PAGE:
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I have got some way with Swig but the above question is a show stopper for me. I have a fairly complex struct which contains my application data and I need to pass it between C code in the ndroid NDK and Java code at the top level application.

The struct is as follows :

typedef struct
{
    uint16_t    x1;
    char        s1[4][16];
    char        s2[4][16];
    char        s3[4][16];
    uint32_t    x2[4];
    } MY_STRUCT;

It obviously has an unholy brew of multi-dimensional arrays and structure types and I have tried a few things but nothing works.

I need to be able to set and get values in the arrays in both the Java and C code, can anyone tell me the general strategy I should follow to achieve this ?

Thanks,

Boo

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I guess that three fields named s1 are caused by copy/paste error – Alex Cohn Aug 6 '14 at 20:04
    
What happens when you let SWIG parse your code? Does it show errors, or warnings, or crash? I would expect some C++ wrapper code and some Java access code. It will probably be quite readable. – Alex Cohn Aug 6 '14 at 20:08
    
@Alex Cohen : Yes, corrected, thanks – Boo Aug 7 '14 at 9:40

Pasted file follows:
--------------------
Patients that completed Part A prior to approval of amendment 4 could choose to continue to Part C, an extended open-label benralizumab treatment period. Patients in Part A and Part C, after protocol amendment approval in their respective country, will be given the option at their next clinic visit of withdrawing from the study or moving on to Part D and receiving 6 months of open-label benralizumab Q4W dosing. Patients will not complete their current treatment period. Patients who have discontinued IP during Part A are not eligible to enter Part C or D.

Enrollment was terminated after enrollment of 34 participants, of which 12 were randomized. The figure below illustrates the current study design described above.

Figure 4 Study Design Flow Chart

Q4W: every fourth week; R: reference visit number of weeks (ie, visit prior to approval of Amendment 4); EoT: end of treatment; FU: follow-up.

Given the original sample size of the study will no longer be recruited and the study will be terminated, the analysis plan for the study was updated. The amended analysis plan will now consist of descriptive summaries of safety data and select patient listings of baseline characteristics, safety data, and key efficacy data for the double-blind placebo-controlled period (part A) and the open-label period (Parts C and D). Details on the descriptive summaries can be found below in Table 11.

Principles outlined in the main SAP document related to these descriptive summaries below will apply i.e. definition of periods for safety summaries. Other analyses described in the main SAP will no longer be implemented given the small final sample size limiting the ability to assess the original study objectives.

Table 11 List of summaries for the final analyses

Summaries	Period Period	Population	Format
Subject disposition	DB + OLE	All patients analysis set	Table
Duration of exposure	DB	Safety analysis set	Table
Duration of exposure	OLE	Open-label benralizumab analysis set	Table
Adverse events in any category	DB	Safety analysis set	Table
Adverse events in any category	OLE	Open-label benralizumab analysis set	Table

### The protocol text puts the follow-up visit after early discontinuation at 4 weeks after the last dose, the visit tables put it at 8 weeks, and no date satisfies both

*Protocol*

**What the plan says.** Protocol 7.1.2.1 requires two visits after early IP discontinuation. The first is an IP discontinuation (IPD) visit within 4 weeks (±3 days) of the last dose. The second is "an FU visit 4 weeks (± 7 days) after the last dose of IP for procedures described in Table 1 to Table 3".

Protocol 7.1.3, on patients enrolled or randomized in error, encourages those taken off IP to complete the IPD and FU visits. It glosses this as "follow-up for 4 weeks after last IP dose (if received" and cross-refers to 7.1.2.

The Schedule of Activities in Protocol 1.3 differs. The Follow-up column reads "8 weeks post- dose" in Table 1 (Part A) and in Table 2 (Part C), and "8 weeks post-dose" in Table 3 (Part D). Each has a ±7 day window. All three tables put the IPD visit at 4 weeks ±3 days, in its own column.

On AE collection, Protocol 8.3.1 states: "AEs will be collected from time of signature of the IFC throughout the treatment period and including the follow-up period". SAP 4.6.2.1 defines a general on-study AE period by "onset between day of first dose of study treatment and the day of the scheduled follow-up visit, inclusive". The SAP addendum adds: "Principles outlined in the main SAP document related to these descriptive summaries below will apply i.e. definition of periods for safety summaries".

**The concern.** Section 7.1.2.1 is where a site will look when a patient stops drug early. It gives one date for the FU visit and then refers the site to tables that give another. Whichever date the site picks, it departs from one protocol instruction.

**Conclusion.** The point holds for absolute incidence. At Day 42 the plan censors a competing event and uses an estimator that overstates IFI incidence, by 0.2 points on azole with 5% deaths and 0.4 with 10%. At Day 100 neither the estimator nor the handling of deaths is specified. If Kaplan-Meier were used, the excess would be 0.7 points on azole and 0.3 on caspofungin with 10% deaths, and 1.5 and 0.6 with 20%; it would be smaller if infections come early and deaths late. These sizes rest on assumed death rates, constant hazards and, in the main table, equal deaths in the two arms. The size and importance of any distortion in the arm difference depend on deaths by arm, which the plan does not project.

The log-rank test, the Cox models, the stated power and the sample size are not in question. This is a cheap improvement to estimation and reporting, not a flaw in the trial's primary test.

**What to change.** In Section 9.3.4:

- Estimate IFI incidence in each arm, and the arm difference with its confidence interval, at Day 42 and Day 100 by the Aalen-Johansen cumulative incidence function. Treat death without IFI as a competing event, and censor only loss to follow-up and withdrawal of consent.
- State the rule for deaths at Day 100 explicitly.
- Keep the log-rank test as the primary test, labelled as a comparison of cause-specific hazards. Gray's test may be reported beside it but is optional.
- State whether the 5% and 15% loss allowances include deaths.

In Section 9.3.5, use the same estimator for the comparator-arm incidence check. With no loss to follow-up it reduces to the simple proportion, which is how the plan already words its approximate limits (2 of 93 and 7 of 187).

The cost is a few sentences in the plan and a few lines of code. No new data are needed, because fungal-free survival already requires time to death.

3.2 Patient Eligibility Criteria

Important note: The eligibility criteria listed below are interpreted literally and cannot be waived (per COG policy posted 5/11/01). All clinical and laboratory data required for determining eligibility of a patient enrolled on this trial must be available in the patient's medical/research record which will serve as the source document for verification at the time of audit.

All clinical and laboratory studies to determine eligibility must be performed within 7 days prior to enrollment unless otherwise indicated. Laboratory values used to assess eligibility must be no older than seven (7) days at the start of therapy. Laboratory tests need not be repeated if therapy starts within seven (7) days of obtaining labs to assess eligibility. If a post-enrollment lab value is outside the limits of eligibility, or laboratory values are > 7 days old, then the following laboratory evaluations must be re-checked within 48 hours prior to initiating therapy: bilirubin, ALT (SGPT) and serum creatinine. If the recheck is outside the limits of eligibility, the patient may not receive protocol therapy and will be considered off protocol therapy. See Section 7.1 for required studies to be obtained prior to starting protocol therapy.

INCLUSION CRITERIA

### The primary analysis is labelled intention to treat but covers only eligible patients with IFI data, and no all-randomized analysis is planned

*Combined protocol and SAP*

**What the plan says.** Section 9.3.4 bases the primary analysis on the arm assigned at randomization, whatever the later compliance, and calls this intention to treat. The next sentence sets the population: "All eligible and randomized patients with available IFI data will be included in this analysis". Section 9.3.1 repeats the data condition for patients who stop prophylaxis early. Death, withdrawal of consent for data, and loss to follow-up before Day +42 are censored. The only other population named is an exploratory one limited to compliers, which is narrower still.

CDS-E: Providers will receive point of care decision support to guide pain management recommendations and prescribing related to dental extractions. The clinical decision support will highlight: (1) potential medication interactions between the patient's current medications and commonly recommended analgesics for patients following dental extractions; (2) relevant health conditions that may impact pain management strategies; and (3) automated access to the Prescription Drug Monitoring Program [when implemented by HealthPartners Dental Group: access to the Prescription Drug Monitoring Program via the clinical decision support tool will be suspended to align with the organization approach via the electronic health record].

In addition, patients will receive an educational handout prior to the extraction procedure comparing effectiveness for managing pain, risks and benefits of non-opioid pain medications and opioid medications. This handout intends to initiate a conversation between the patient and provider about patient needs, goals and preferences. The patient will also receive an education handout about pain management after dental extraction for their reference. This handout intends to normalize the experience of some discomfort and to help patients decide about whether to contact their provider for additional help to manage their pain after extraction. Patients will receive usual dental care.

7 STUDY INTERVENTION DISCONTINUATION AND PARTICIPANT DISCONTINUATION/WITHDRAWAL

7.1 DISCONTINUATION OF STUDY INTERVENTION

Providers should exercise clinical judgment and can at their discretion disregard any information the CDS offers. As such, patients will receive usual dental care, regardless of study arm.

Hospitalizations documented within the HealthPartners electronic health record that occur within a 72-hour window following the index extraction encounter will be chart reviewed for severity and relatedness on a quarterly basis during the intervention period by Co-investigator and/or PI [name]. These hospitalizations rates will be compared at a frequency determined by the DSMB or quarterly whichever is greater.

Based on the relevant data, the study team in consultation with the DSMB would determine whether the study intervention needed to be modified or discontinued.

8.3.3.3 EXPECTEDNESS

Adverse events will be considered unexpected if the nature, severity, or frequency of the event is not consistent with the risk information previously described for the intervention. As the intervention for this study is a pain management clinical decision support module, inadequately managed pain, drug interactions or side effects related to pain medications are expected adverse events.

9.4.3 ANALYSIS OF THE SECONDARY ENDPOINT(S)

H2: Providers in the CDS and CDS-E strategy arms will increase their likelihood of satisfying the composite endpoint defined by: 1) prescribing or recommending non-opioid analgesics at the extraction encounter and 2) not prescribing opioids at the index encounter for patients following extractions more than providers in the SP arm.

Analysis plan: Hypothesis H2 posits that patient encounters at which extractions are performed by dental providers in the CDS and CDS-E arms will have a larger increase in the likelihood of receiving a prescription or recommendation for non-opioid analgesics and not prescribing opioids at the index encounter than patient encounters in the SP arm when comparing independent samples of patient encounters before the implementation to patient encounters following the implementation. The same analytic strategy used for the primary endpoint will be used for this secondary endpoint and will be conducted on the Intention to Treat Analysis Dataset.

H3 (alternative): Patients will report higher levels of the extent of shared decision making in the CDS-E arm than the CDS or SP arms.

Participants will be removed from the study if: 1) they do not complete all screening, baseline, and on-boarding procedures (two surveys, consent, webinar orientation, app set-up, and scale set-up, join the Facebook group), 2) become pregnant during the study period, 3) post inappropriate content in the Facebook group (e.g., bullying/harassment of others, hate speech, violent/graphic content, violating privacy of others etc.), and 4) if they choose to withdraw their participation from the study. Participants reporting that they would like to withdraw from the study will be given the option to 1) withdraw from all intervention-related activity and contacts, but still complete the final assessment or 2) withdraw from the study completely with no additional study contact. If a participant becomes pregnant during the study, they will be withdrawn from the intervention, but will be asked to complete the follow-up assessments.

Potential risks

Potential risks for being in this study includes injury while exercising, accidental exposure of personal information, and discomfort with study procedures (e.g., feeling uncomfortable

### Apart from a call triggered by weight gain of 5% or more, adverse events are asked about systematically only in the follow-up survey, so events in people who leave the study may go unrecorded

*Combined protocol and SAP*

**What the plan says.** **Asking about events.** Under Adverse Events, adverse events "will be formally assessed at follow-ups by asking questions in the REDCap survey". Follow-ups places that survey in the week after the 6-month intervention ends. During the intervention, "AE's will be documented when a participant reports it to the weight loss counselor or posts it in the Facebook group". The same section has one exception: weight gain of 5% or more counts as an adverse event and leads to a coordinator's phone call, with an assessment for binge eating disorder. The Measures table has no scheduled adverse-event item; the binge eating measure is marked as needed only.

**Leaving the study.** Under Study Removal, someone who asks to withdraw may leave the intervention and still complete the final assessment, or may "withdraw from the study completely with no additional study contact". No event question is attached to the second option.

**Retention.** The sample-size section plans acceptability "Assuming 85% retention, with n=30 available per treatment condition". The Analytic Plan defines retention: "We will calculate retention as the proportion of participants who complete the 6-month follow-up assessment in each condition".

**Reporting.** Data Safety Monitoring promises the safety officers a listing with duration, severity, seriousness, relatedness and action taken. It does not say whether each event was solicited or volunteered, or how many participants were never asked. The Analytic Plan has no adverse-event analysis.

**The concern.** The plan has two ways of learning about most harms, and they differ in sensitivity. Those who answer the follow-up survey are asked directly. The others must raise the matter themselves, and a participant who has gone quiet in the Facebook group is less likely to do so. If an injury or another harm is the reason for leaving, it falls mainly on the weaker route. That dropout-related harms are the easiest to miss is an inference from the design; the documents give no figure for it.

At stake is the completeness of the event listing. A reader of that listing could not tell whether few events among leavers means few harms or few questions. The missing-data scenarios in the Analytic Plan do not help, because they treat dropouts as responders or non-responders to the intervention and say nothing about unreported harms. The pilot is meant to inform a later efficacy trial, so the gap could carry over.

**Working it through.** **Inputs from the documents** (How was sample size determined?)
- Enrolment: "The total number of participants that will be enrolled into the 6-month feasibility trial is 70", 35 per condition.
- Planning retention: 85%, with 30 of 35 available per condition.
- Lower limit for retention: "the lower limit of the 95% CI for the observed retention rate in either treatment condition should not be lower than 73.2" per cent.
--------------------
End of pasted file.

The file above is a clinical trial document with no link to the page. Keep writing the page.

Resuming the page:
Nice, but you did not answer my question. Is it a puzzle, or you want to help others help you solve the problem? – Alex Cohn Aug 7 '14 at 18:47
    
@Alex Cohen: Yes, I am trying to find out how to achieve my aim. I have tried many different approaches and they have all failed. None of them are worth showing here. I was hoping someone would come alone who has done what I need to do and post a brief howto as to using multi-dimensional arrays in structures in JNI using Swig. – Boo Aug 8 '14 at 10:26

You should probably build your set of accessors:

%inline %{
void MY_STRUCT_x1_set(struct MY_STRUCT *obj, uint_16 val) {
   obj->x1 = val;
}
void MY_STRUCT_s1_set(struct MY_STRUCT *obj, int i, int j, char val) {
   obj->s1[i][j] = val;
}
char MY_STRUCT_s2_get(struct MY_STRUCT *obj, int i, int j) {
   return obj->s2[i][j];
}
%}

... and so on. This way you can have full access from Java (through the generated wrappers) to your structure.

Note that SWIG does not perform out-of-bounds or other conditions that may be violated by misuse of the wrapper code.

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